Qatar has won the toss for hosting the UN's next climate talks. So it gets to host the UN in 2012, before hosting football's World Cup in 2022. What better rehearsal could the Qataris have for meeting the complex demands of hosting international games players than hosting the UN's climate negotiators?
The 2011 Climate Games -- sorry, the 2011 UN climate talks -- are being held in Durban, South Africa this week and next. If the UN's Copenhagen climate talks in 2009 were anything to go by, Durban will have its full share of diplomatic headaches.
They won't be just the complexities being brought to its shores by other nations: South Africa's own position is complicated enough, given that it has three difficult climate games of its own to play -- simultaneously.
Game one: South Africa will need to juggle its role as a participant with that of being the host-cum-referee. Not an easy combination when each of the participants is so competitive and pushy about getting the best deal for its own country, while being the host means South Africa will have to nurture the conference process as a whole so that it can come to a productive conclusion. Or at least, to make sure it doesn't end up with a bleeding, shameful mess on its hands, as the Danish government did at the Copenhagen climate talks.
Game two: South Africa has a major internal tension to deal with. No, it's not a simple clash between choosing to eradicate poverty or to reduce climate change. Tasneem Essop, formerly a South African politician on environmental affairs (and now the head of climate advocacy and strategy for WWF in South Africa), says the government's national plan tackles poverty, unemployment and climate change all together -- killing three birds with one stone -- by creating 300,000 green jobs. Sounds great.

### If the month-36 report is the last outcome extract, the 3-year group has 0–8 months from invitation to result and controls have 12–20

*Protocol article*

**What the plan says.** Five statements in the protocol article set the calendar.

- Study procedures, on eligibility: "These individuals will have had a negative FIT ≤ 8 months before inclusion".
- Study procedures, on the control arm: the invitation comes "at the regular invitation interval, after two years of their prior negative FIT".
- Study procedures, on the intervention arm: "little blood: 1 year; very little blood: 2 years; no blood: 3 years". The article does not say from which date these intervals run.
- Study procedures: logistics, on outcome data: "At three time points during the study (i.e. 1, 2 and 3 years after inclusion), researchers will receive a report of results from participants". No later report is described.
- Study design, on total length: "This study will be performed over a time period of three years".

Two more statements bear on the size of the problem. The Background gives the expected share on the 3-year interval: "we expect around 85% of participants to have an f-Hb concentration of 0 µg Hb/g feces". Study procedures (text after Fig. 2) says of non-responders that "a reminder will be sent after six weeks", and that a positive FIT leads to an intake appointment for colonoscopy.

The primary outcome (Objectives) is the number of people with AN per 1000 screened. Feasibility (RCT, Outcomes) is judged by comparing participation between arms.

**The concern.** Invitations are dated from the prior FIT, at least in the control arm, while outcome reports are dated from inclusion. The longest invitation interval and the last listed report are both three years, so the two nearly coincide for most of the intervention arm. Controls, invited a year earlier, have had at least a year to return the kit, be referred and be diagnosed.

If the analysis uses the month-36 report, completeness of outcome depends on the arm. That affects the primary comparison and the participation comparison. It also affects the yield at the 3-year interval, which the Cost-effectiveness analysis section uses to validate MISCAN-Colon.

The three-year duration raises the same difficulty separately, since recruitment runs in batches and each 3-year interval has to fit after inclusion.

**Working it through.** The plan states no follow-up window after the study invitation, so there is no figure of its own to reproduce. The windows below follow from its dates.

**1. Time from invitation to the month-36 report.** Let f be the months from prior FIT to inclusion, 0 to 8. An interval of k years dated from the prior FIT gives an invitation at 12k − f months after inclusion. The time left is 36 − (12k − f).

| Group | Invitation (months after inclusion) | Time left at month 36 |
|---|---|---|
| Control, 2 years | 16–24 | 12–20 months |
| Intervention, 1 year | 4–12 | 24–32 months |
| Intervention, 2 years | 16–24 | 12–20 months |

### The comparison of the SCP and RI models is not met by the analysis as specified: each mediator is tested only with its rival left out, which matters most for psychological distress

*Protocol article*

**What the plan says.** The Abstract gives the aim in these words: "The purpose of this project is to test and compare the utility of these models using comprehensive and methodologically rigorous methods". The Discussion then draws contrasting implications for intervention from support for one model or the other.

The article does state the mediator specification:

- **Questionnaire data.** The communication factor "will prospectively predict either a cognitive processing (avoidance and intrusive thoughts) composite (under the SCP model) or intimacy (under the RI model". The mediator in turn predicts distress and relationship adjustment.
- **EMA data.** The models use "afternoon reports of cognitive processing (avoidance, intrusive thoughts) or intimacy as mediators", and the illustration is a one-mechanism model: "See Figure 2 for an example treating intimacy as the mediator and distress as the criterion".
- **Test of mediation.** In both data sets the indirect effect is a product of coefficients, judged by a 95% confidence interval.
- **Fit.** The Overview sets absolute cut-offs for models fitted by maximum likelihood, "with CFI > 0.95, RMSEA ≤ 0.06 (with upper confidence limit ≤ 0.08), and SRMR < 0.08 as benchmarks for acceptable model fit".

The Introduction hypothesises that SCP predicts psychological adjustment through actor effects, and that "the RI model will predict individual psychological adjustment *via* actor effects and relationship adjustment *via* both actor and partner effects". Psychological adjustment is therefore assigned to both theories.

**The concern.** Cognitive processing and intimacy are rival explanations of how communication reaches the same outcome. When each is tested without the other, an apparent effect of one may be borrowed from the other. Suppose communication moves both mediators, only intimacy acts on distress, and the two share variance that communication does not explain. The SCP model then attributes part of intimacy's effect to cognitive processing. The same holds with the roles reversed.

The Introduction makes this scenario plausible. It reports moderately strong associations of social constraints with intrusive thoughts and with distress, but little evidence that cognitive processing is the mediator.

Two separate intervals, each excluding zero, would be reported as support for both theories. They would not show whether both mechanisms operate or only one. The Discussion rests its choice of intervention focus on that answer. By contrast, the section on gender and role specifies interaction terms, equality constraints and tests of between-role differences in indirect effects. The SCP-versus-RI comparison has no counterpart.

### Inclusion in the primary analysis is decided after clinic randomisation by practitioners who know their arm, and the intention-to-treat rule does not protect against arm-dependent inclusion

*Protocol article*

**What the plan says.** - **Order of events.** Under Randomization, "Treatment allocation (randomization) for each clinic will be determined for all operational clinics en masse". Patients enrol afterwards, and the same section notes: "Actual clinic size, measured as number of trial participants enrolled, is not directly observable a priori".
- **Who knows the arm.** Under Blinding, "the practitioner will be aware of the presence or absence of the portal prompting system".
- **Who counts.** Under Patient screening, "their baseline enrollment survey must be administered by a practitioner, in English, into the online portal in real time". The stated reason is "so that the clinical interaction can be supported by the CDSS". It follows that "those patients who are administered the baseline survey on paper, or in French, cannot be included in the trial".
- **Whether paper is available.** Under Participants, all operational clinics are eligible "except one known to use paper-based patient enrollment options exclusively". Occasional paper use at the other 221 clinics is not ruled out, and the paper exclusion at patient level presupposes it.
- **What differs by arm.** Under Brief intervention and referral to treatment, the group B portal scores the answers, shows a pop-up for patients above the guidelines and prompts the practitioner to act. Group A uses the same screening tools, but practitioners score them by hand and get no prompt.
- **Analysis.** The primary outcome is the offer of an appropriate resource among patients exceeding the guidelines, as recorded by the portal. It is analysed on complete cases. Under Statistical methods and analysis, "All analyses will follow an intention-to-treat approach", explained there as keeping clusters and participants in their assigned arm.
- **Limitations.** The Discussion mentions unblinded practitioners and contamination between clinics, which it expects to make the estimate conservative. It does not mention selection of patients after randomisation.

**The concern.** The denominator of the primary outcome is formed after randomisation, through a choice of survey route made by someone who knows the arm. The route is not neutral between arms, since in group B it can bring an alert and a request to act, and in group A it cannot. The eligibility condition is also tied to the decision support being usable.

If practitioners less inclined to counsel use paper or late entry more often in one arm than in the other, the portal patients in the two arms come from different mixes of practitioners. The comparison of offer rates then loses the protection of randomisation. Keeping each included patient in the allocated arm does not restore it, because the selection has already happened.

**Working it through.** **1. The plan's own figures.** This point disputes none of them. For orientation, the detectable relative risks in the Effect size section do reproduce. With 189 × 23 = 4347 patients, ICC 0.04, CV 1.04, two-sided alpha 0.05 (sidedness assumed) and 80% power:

But it's not quite as simple as that. In countries where most of the people have suffered centuries of oppression and underdevelopment, as South Africa's people have, governments need urgent access to huge energy supplies if they are literally to "empower" towns and villages across a vast terrain by bringing electricity to them. Luckily, South Africa does have a huge energy supply of its own. Unluckily, it's coal.
How can South Africa resist reaching for the black fire within its borders? Coal has been providing as much as 88% of South Africa's primary energy mix. It's a little awkward to host the climate talks while keeping so many coal fires burning. Eskom, the state's energy company, has said it is committed to reducing that proportion to 78% by 2012 and to 70% by 2025. But that's still a lot of dirty energy being pumped into the atmosphere.
Game three: Time was, the countries of the world used to be divided up between two clubs: a small club for rich "developed" countries, and a much larger club for poor "developing" countries. But now there's the BASIC group, composed of Brazil, South Africa, India and China, and it's no longer clear to which of these clubs they should belong. They seem to have one foot in the poor countries' club, while the other foot wedges open the door of the rich countries' club.